ANOTHER WORD OR TWO ON THE FUTURE

Can EGADE be an agent of change in business education internationally for Latin America? Ignacio de la Vega would like a word.

“For me, there are four main big trends that are affecting, not the future, but what we do today at business school and out there in industry,” he says. “We’re talking about blockchain, and data analysis, and artificial intelligence, and robotics, and the trends are changing as companies come to understand the importance and the impact in their business model of these different technologies.

“There is a new profile of talent that is required in companies, and that — talent — is one of the most scarce resources. Today talent has become the real source of competitive advantage for organizations. And if we link talent with these technology skills that are also needed, we get a very rare combination that is difficult to acquire.

“The future talent that will join our organizations comes with a different mindset. They come with a different purpose, and they’re asking us, business schools, companies, organizations, ‘What is the purpose of your organization?’ And we need to make clear and have a very strong selling point to be able to attract the talent later on, to develop it, and retain it.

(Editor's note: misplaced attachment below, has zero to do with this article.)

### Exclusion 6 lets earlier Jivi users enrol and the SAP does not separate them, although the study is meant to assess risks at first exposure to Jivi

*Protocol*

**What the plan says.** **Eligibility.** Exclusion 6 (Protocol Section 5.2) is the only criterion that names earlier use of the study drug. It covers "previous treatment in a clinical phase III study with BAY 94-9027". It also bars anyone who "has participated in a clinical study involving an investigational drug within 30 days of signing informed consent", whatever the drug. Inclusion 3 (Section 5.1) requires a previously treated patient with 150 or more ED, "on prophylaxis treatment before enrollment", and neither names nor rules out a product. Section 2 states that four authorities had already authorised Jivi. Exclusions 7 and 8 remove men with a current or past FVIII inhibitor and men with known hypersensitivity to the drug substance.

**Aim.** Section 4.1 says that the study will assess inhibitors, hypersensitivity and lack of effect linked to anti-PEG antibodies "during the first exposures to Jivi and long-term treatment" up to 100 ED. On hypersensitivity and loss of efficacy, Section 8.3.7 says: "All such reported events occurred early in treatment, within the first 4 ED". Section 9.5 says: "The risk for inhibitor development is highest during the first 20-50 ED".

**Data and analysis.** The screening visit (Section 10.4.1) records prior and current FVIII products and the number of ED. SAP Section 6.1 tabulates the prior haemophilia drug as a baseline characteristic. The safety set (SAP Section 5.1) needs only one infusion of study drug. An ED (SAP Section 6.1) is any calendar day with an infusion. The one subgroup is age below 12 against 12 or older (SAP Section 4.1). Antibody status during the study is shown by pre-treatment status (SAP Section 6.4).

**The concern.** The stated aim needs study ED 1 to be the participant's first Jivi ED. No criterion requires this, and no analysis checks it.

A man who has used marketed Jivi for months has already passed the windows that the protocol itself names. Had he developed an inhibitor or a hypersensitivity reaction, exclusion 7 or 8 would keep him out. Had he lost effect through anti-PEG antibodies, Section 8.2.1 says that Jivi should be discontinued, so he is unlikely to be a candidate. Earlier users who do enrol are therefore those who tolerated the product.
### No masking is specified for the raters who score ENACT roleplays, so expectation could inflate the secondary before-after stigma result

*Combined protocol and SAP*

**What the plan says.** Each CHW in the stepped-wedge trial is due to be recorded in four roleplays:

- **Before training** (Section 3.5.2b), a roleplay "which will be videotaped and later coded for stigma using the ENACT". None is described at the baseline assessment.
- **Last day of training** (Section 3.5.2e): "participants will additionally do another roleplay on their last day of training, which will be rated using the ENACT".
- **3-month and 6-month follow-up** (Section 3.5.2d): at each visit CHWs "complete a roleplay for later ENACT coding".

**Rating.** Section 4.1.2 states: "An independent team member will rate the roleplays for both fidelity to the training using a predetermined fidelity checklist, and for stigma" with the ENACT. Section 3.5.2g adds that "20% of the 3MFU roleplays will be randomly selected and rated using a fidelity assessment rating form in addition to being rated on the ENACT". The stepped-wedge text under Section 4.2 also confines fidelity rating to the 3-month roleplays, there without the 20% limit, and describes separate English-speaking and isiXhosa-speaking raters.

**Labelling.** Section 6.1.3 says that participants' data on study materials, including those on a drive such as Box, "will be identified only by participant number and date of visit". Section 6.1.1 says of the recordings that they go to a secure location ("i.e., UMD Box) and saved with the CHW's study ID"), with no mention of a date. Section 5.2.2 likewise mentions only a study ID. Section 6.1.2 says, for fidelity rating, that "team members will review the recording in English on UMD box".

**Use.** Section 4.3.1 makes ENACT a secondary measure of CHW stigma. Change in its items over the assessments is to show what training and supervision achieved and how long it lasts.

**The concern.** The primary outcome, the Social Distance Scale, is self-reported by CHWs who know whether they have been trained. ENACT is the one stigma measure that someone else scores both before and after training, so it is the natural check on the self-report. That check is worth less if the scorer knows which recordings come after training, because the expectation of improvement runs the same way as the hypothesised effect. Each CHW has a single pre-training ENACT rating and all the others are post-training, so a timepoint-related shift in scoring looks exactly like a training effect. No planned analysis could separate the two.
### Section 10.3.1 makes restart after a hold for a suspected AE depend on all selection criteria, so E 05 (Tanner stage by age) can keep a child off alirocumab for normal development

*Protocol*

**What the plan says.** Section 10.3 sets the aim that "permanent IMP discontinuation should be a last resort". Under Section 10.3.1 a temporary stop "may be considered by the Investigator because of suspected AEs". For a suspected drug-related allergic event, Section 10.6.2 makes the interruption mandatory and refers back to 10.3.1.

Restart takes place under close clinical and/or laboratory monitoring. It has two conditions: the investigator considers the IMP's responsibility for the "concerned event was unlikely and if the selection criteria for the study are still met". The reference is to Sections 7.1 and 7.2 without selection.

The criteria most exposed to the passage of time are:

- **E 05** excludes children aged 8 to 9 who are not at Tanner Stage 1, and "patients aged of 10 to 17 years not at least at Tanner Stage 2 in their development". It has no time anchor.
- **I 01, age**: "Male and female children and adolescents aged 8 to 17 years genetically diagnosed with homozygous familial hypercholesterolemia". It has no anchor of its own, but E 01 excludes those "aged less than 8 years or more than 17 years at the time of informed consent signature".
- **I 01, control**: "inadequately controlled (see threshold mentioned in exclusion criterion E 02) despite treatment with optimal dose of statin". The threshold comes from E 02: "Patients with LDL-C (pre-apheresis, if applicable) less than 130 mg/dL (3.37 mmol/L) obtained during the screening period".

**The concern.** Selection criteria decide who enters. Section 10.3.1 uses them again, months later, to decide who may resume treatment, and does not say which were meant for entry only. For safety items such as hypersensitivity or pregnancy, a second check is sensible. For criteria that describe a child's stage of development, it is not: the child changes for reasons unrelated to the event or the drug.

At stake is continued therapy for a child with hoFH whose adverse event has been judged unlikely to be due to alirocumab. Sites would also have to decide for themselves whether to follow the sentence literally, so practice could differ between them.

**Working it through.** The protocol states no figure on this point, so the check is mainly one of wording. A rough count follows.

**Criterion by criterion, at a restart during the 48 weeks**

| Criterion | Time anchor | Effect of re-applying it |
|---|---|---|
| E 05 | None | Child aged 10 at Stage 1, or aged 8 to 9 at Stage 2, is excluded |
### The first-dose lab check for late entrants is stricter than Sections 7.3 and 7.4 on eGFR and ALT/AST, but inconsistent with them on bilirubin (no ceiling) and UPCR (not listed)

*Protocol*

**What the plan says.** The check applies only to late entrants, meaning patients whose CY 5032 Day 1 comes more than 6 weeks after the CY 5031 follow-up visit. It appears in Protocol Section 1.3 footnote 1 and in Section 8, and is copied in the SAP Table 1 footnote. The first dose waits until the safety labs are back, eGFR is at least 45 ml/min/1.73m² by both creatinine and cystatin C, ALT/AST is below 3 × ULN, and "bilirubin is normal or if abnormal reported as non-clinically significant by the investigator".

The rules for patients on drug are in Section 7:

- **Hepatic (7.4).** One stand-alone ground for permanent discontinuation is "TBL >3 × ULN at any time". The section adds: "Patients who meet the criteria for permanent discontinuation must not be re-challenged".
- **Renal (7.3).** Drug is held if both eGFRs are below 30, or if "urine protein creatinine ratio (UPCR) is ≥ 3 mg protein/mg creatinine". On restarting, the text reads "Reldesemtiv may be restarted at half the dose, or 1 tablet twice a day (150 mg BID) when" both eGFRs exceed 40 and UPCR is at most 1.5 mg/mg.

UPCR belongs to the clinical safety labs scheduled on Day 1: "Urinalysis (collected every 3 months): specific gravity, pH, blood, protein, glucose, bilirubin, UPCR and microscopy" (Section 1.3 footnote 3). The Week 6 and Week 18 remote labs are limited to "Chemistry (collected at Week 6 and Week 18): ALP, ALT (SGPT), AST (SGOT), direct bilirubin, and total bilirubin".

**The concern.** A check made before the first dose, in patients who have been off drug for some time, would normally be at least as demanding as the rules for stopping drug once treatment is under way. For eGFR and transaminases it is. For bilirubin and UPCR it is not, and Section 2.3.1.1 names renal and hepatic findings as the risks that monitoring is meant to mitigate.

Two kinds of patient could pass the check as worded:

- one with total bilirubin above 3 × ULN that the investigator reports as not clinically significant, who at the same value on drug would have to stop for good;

“There is an ongoing discussion among the younger generations that are today at universities or businesses groups all over the world, and in the society itself. We’re discussing the role of capitalism in bringing us to where we are today as a quite-developed society, technically advanced. But still, we have to face some huge challenges as human race, and I’m talking about poverty, inequality. This brings the question of, ‘What is the role of organizations?’

“I’ve been teaching for 30 years, in some 35 geographies all over the world. And that gives you access to understanding diversity, and in increasing this skill — I believe it’s a strong skill — which is tolerance. Understanding somebody’s perspective, getting in some very different people’s shoes, makes it much easier to understand other people’s opinions and statements. For me, the main lesson that I have learned throughout my career is that individuals don’t make it, teams do. If you can surround yourself with people that are as passionate or more than you are, but even more talented, whatever your level of talent, you’re going to make it. You as a team are definitely going to serve much better the goals of your organization, your personal goals, and include much more happiness in what you do.

“One last point: In every single position that I’ve handled, even when I was playing as an investor or starting up some things, I’ve had a goal. The goal was to leave a company and organization, a team, a university, better off when I was leaving than I found it. And that means the people, the culture, it means the transformation they need, it means the impact on the communities. This is why we are in education, to really advance our communities, make people happier, offer better living conditions, and transform the three Ps: the people, of course profit, which is important, and planet. So this has been my professional life.”